Uber has become the latest company to take a big step towards an expected future of driverless cars with an announcement that it had agreed to buy as many as 24,000 autonomous vehicles from Volvo starting as soon as 2019, after the technology is perfected.
The deal, announced Monday, shows just how serious Uber is about expanding beyond its ride-sharing app to own and operate its own fleet of driverless vehicles. The self-driving technology that will eventually be installed in those Volvo cars is being developed through Uber’s Advanced Technologies Group, in Pittsburgh.
Jeff Miller, Uber’s head of automotive alliances, told Fortune in an interview that Monday’s announcement represented “the logical conclusion” of the company’s ongoing partnership with Volvo. Uber agreed to a $300 million partnership with the Swedish carmaker (owned by China’s Geely) in 2016 to develop self-driving car technology for Volvo’s flagship luxury SUV, the XC90, with plans to eventually buy those vehicles from Volvo and incorporate them into Uber’s ride-hailing service.
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“We always knew our goal was not just to build the tech, but to have a clear path to doing it and deploying it at scale,” Miller said. “And, for that, you need a clear manufacturing strategy.”
Miller declined to speculate about when, exactly, Uber expects to actually roll out a fleet of driverless vehicles for ferrying passengers. “We’re moving as aggressively as we can,” he said, adding that the technology needs to reach a point where it is safe enough to be deployed on a large scale. “We have to be at a point where the technology is ready and it’s safe and we feel very good about deploying it without a safety driver,” Miller said.
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Of course, a lot could happen between now and 2019, which is why Uber and Volvo built flexibility into Monday’s announcement. Miller said the companies will refine the 24,000 number over the coming years, and that Uber may end up buying more vehicles from Volvo, or less, depending on how the technology progresses as well as the regulatory environment. (The car purchases are expected to happen between 2019 and 2021, the companies said.)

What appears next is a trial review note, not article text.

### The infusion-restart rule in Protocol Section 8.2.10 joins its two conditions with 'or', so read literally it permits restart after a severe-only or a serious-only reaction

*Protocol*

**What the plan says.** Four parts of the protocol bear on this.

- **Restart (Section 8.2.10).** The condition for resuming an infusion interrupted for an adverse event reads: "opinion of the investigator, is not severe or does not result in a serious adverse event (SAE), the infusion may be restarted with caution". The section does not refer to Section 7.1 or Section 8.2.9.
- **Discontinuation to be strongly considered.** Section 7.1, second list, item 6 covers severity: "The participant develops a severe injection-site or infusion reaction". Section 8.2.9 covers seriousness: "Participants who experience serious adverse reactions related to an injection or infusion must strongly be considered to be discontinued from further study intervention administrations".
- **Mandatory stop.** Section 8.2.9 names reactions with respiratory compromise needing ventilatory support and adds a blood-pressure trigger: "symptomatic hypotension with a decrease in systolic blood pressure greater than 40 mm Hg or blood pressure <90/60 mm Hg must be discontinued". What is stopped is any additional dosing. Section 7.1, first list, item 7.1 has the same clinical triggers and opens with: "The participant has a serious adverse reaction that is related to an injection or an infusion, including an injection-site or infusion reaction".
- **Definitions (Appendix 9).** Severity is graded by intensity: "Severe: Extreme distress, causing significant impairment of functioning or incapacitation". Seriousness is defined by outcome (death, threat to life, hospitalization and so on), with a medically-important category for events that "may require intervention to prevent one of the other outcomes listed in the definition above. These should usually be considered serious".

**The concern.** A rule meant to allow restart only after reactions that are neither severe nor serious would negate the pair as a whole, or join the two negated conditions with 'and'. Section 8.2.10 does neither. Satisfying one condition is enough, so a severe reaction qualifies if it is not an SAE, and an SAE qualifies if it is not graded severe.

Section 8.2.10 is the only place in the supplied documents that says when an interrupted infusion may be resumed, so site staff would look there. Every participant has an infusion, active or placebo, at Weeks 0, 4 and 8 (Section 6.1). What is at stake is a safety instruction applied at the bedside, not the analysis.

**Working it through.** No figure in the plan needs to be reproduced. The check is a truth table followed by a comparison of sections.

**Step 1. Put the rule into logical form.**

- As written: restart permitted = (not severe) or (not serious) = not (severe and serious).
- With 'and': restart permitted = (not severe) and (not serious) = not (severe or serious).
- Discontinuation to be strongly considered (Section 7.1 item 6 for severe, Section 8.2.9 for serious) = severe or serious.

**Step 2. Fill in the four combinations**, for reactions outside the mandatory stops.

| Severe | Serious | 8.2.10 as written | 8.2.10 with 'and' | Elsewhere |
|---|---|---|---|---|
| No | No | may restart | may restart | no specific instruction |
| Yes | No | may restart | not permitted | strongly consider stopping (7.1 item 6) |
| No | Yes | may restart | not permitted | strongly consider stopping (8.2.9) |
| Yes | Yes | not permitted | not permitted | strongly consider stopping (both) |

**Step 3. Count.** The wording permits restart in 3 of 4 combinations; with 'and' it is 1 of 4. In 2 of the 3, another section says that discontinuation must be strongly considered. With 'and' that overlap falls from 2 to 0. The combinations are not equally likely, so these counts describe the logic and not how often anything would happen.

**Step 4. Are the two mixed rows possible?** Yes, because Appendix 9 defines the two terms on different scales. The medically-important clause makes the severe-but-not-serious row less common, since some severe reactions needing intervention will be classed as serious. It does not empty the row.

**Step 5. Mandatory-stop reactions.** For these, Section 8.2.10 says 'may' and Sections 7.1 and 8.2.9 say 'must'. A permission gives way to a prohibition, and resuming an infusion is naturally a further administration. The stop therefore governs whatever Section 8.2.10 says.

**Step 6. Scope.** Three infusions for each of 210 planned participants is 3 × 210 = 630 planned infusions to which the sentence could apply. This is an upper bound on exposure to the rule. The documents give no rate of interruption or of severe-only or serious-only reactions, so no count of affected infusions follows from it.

When it comes to how self-driving vehicle rules, Miller said Uber is optimistic that regulations will not slow down technological advancement. “The reason I’m optimistic is this technology is fundamentally about saving lives and making out transportation system better for everybody,” he told Fortune. “There should be an onus on us to demonstrate that these are safer than the alternative, and when you can do that, the [regulations] will follow, because it’s just better for everybody.”
Of course, Uber also has to think about its competition, such as ride-hailing rival Lyft, which has its own partnership with Alphabet’s self-driving unit Waymo (Waymo is currently locked in a $2.6 billion lawsuit with Uber over theft of trade secrets). Lyft also has partnerships with Ford Motor as well as startups Nutonomy and Drive.ai to develop driverless vehicles.
In fact, it’s difficult to find a major automaker that isn’t partnering with a tech company or exploring its own version of self-driving vehicle technology. Uber has also partnered with Daimler on a deal that would see the German automaker develop its own driverless cars that Uber would operate (under Daimler’s ownership).
“I think it’s great that there are so many people out there in the ecosystem who are chasing this hard problem,” Miller said of Uber’s competition in using driverless vehicles. “Once it gets solved, our world is going to be a much safer, better place to navigate around our cities.”